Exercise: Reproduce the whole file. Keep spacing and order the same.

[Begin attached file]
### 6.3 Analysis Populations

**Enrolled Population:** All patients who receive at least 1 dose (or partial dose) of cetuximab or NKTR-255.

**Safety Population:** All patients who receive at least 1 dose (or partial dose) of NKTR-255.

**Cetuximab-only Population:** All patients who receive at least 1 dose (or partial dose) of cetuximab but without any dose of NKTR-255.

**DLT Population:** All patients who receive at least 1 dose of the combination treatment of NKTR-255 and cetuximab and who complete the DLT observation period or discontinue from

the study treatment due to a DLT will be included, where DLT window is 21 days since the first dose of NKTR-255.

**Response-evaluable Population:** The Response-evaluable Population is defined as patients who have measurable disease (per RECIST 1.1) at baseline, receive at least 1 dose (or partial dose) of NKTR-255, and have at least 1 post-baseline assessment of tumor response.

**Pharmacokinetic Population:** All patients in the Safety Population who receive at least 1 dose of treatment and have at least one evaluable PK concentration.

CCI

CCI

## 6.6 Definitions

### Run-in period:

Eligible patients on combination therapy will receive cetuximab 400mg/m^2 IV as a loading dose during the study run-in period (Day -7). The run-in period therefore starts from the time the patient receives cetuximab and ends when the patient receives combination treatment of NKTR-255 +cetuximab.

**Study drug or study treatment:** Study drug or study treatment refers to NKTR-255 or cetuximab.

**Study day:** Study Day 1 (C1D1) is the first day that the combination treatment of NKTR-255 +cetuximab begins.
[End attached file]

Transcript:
### 6.3 Analysis Populations

**Enrolled Population:** All patients who receive at least 1 dose (or partial dose) of cetuximab or NKTR-255.

**Safety Population:** All patients who receive at least 1 dose (or partial dose) of NKTR-255.

**Cetuximab-only Population:** All patients who receive at least 1 dose (or partial dose) of cetuximab but without any dose of NKTR-255.

**DLT Population:** All patients who receive at least 1 dose of the combination treatment of NKTR-255 and cetuximab and who complete the DLT observation period or discontinue from

the study treatment due to a DLT will be included, where DLT window is 21 days since the first dose of NKTR-255.

**Response-evaluable Population:** The Response-evaluable Population is defined as patients who have measurable disease (per RECIST 1.1) at baseline, receive at least 1 dose (or partial dose) of NKTR-255, and have at least 1 post-baseline assessment of tumor response.

**Pharmacokinetic Population:** All patients in the Safety Population who receive at least 1 dose of treatment and have at least one evaluable PK concentration.

CCI

CCI

## 6.6 Definitions

### Run-in period:

Eligible patients on combination therapy will receive cetuximab 400mg/m^2 IV as a loading dose during the study run-in period (Day -7). The run-in period therefore starts from the time the patient receives cetuximab and ends when the patient receives combination treatment of NKTR-255 +cetuximab.

**Study drug or study treatment:** Study drug or study treatment refers to NKTR-255 or cetuximab.

**Study day:** Study Day 1 (C1D1) is the first day that the combination treatment of NKTR-255 +cetuximab begins.